Not that this is necessarily in the best interest of a community. Officials in Riverside and San Bernardino counties remember the aftermath of the savings and loan crisis of the early 1990s. That’s when foreclosed homes were purchased at rock-bottom prices by outside speculators, who either rented them out or quickly turned them over for small profits. California congressman Gary Miller has introduced legislation that would encourage the Treasury Department to work with public-private partnerships in the buying and selling of distressed assets. Miller has not offered any specifics on the plan, but he figures that local markets are more knowledgeable about their real estate than an asset manager sitting in Washington or New York.
What’s little discussed about the housing meltdown is how long it’s likely to drag out. We could be looking at eight to ten years. Real estate cycles are notoriously slow to run their course even under normal circumstances, and this time it’s worse because there is so much reckless behavior to unravel. Mortgage brokers are often singled out for nudging customers into making bad decisions—and that certainly happened—but many borrowers were also unaware or unwilling to consider their financial situation. “There are borrowers who made $5,000 a month but put down $10,000 on the loan application because they wanted what they wanted,” says Bruce Solomon, a senior loan officer with Los Angeles Neighborhood Housing Services, a nonprofit that sponsors housing fairs like the one in Reseda.
He estimates that seven out of ten home owners he sees cannot be helped—that is, they won’t be able to afford a loan even if it’s adjusted downward. He can only offer them suggestions on an exit strategy, which boils down to finding an apartment and making moving arrangements. “This is different from anything I’ve seen in my whole career…?, worse than I ever imagined,” says Solomon, who started as a trainee for a savings and loan in 1973.
Despite lawmakers’ wanting to help borrowers, more than 50 percent of the loans that get modified are likely to go through redefault after two years, according to Joseph Mason, professor of finance at Louisiana State University’s E.J. Ourso College of Business. For lenders, whether it’s a bank or the federal government, the process is like doubling down on a shaky bet. What this does is delay the inevitable by extending the foreclosure process through at least 2011 or 2012. That leads to more absentee owners and more empty houses, which lowers the worth of nearby real estate and results in additional foreclosures.
Through the first eight months of 2008, there were 56,433 notices of default in Los Angeles County, nearly a 100 percent increase from last year, according to the research firm DataQuick. Going into default is not the same as going into foreclosure, but it means that the borrower has gotten seriously behind on his or her payments—typically 60 days—and that the clock is ticking toward auctioning off the home. Of the home owners going into default, only 20 percent will be able to avoid foreclosure. ?A year ago the number was more than 50 percent.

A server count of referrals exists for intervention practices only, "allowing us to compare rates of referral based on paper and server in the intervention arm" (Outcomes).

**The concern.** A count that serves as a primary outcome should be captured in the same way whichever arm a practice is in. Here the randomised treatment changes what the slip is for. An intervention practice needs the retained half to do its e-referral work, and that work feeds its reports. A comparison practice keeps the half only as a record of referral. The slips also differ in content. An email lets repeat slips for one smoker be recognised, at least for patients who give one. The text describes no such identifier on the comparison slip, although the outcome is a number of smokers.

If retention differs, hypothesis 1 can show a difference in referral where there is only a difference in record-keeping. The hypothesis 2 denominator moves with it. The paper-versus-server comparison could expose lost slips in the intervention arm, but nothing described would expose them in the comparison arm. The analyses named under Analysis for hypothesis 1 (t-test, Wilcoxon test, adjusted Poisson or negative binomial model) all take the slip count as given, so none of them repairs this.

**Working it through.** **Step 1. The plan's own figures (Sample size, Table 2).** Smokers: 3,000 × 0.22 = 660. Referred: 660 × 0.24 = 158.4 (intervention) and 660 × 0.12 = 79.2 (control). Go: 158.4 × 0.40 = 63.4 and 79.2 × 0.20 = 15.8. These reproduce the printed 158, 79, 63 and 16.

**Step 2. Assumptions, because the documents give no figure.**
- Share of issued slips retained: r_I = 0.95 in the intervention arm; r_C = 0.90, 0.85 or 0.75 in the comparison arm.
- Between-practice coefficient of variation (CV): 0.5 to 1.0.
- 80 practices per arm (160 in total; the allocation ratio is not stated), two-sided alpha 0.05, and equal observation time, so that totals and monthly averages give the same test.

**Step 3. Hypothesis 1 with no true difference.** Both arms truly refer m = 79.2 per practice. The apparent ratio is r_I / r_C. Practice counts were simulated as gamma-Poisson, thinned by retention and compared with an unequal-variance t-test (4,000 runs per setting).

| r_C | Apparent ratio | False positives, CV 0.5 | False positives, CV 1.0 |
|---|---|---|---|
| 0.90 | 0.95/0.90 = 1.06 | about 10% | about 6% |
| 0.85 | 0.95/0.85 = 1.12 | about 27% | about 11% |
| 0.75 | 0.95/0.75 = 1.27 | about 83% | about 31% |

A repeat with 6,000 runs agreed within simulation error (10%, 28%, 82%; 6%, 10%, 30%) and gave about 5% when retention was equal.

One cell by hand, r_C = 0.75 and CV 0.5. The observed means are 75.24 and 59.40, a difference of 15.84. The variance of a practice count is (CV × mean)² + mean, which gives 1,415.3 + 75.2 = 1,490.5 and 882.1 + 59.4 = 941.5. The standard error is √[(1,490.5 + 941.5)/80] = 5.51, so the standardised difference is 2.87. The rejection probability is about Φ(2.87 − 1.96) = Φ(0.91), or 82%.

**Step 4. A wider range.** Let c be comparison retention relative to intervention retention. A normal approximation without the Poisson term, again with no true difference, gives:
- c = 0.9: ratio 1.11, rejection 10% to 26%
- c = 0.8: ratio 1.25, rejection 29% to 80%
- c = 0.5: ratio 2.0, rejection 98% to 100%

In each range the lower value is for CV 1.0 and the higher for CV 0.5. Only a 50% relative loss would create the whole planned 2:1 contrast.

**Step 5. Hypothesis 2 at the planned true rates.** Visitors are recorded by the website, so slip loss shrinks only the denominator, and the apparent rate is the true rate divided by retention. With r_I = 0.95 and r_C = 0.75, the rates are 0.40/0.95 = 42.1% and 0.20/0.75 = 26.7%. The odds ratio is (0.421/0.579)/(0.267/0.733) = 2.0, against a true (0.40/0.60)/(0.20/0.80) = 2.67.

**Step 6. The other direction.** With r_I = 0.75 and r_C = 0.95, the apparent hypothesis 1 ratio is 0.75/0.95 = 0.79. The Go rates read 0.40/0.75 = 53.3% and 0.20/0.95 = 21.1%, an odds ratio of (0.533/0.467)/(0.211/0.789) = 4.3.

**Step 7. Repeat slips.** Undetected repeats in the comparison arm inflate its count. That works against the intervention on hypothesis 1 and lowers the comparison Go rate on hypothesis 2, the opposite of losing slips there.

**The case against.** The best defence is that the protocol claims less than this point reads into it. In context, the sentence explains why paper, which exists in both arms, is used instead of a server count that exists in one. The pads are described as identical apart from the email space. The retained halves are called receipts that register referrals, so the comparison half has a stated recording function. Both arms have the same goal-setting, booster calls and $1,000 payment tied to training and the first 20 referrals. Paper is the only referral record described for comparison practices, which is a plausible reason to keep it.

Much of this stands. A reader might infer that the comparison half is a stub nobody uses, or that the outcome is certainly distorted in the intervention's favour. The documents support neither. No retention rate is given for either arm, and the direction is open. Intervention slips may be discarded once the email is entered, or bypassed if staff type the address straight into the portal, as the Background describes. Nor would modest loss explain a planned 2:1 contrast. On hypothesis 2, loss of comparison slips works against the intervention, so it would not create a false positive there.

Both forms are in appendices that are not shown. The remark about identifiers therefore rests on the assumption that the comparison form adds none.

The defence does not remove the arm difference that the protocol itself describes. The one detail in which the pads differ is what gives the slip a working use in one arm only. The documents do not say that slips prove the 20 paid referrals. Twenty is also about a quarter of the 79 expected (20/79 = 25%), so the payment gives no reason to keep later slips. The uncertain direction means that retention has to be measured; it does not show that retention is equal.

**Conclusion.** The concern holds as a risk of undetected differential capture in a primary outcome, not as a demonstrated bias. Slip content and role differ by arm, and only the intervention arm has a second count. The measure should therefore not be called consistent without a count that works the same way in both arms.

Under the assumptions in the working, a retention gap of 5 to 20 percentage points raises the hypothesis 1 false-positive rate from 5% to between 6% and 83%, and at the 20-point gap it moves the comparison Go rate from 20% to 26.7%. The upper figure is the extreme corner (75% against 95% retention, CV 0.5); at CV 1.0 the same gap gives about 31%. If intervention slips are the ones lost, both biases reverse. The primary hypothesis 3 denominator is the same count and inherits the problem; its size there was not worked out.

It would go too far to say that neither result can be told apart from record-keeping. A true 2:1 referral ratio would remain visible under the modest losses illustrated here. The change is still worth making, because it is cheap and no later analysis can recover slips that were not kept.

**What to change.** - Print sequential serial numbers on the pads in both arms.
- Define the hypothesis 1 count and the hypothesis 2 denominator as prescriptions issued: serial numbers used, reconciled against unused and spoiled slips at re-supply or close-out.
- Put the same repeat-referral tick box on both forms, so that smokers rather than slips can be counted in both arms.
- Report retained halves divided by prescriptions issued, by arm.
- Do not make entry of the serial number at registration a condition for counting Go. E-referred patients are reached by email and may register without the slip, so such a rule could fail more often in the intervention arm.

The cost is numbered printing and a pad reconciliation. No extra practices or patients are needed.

When the notice of default is placed in the public record, details about the home owner’s situation become available to anyone with an Internet hookup. That’s when the home owner starts getting bombarded with come-ons: “We work for the home owner, not the lender,” “No equity, no problem,” “Trust an attorney to modify your loan.” Dave Miller, who had been trying to hold on to his house in Quartz Hill, a community in the Antelope Valley, says that he contacted a few of those kinds of businesses. “It didn’t seem like they could do anything other than what I could do on my own,” he says. But his loan servicer wasn’t any help, either. “It got to be a complete circus,” says Miller, who kept trying to get Citi Residential Lending, a unit of Citigroup, to sign off on a forbearance agreement for his defaulted loan. “They sent me to this person in this department and another person in another department. Then I would call the original person, and he was no longer in that department.” Miller says he wired Citi Residential $4,100, but the money was never deposited. Later he was told that yet more documentation would be needed. After months of back-and-forth, Miller’s house was foreclosed. He and his family now rent.
Stan Kurland believes a bad loan can be made better well before the borrower defaults. He is chief executive of a new company in Calabasas called PennyMac—short for Private National Mortgage Acceptance Company—which acquires thousands of distressed assets (he likes to call them “troubled”) and then works with borrowers to keep a home from going into default. “Most traditional services are inundated with requests, so they have very little time and in many cases very little incentive to work with the borrower,” says Kurland. “We’re bringing fresh, patient capital to invest in mortgages with the belief that the most value will be extracted by helping borrowers stay in their properties.” Steady mortgage payments mean steady returns for Blackrock and Highlands Capital, two enormous investment firms bankrolling PennyMac’s purchase of up to $2 billion worth of properties.